One of Michelle Phillips’ sled dogs has a snack after arriving in Dawson City. (John Hopkins-Hill/Yukon News)

Yukon Quest’s vet team keeps hustling throughout the race

What exactly does a mid-race vet exam involve and why don’t teams run greyhounds?

While the 30 mushers who set out from Whitehorse on Feb. 2 in the 2019 Yukon Quest are extreme athletes in their own right, it’s hard to deny that the real stars of the show are the dogs.

The Quest rules dictate that a team must start the race with a minimum of eight dogs, can race with a maximum of 14 dogs, and must have at least six dogs in order to finish.

So with 14 dogs for every musher, it’s no wonder that more than a dozen professionals are dedicated to keeping the teams healthy and safe throughout the race.

Dr. Nina Hansen, the head veterinarian for the Yukon Quest, has been part of the Quest for 10 years and is in her fifth year as head veterinarian. She explained that 12 vets, one vet student, and two veterinary technicians make up this year’s team responsible for the dog examinations during the race.

“We do physical exams. We do exams before the race and then we do full physical exams at each of the four mandatory vet checks on the race,” said Hansen during an interview in Pelly Crossing on Feb. 4, adding that this year those stops are Braeburn and Dawson in the Yukon and Eagle and Two Rivers on the Alaskan side.

Additionally, all the other checkpoints and dog drops have vets stationed at them and mushers are required to have their vet book signed at non-mandatory checkpoints following brief exams.

Hansen said that the vet checks at the mandatory checks are similar to what a family pet would get.

“We do a full physical exam at those mandatories, just like if you took your pet to the vet,” said Hansen. “I like to start at the head and work my way back.”

Hansen said the exam includes assessing the dog’s hydration, checking the colour of the mucus membrane, listening to the dog’s heart and lungs, looking at the dog’s mouth, teeth, eyes and ears, palpating the dog’s abdomen, giving the dog a body condition score, and an orthopaedic exam.

The body condition score is a numeric scale from one to nine, where one is a very emaciated dog and nine is a very obese dog. Dogs that run the Quest are usually in the middle.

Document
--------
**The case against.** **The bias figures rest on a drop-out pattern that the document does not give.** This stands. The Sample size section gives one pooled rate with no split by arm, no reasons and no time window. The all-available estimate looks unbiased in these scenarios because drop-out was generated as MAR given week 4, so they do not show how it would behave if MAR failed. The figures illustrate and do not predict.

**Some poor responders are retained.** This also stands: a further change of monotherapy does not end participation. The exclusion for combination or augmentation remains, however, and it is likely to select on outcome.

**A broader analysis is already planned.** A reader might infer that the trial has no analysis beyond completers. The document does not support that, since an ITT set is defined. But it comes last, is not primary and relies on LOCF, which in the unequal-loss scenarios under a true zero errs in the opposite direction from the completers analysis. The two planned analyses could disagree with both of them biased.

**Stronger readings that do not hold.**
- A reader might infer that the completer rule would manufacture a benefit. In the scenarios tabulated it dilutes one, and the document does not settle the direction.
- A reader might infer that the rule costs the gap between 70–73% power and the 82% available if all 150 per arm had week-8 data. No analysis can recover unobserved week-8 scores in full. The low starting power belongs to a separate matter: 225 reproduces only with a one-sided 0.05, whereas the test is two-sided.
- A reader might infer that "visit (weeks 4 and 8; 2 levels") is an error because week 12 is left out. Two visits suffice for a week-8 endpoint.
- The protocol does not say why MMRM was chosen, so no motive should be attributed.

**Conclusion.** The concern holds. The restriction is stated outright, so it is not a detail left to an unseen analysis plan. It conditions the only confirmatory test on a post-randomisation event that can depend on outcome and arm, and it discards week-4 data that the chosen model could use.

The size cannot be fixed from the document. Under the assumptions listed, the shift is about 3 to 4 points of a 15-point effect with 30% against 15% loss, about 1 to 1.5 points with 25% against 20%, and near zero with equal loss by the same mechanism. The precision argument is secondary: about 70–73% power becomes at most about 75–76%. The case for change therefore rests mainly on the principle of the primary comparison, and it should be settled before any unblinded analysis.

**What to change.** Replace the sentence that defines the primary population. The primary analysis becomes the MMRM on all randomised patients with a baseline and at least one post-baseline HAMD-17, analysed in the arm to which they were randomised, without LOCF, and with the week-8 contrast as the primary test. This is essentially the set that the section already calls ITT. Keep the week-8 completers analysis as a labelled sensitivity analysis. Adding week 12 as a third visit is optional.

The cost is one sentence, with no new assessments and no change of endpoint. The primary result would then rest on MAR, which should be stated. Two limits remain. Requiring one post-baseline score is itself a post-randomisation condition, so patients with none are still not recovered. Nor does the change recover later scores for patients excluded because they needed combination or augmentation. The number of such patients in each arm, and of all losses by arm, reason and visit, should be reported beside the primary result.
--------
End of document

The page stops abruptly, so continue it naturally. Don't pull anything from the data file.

“We like for them to all be fours or fives,” said Hansen.

The orthopaedic exams assess the dogs’ limbs, putting each one through a range of motion and checking for any pain.

At the non-mandatory stops, the vet checks consist of a visual assessment, a body condition score, and a hydration assessment at a minimum.

Thanks to poor trail conditions between Braeburn and Carmacks and the subsequent rerouting of the race, mushers were able to add dogs up until Pelly Crossing, meaning the veterinary staff had some extra work to do.

“They’re allowed to add dogs in Pelly — this is the last point to add dogs — so we are scanning the microchips of the dogs that they’re adding to confirm that they’re the original dogs that we scanned at the start and examined at previous vet checks,” said Hansen.

In the event a dog can’t continue running while out on the trail, mushers are required to transport the dog to the next checkpoint or dog drop in the safety and comfort of the sled.

Per the Quest rules, a dog can enter a checkpoint in the sled basket and rejoin the team on the line to depart provided it is healthy enough to do so. Mushers are also required to carry eight pairs of booties for each dog, including any the dog is wearing, when leaving a checkpoint.

But before dogs get anywhere near the trail, there are some additional criteria they need to meet.

Dogs need to be vaccinated against parvovirus, distemper, leptospirosis, bordetella, and rabies, with very specific deadlines for each vaccine.

The dogs who run the Yukon Quest, like the mushers, are truly a special breed.

The Yukon Quest 2019 rules state that “only dogs suitable for Arctic travel will be permitted to enter the race,” meaning a team of greyhounds or chihuahuas is categorically out.

With that in mind, it’s no wonder that the race is almost exclusively run by Alaskan huskies, Siberian huskies, and Malamutes.

“(The dogs) have thick hair coats — most of them have double hair coats,” said Hansen. “Then they consume an insane amount of calories, and that’s what keeps them running and keeps them warm.”

When temperatures dip down to the -35 to -50 C range, Hansen said they eat even more.

“They do eat extra calories when it is cold,” said Hansen. “It’s warming up … but it was -50 F (-45 C) on Sunday morning in Carmacks so it was very, very cold. We watch their weights pretty carefully when it’s cold.”

Contact John Hopkins-Hill at john.hopkinshill@yukon-news.com

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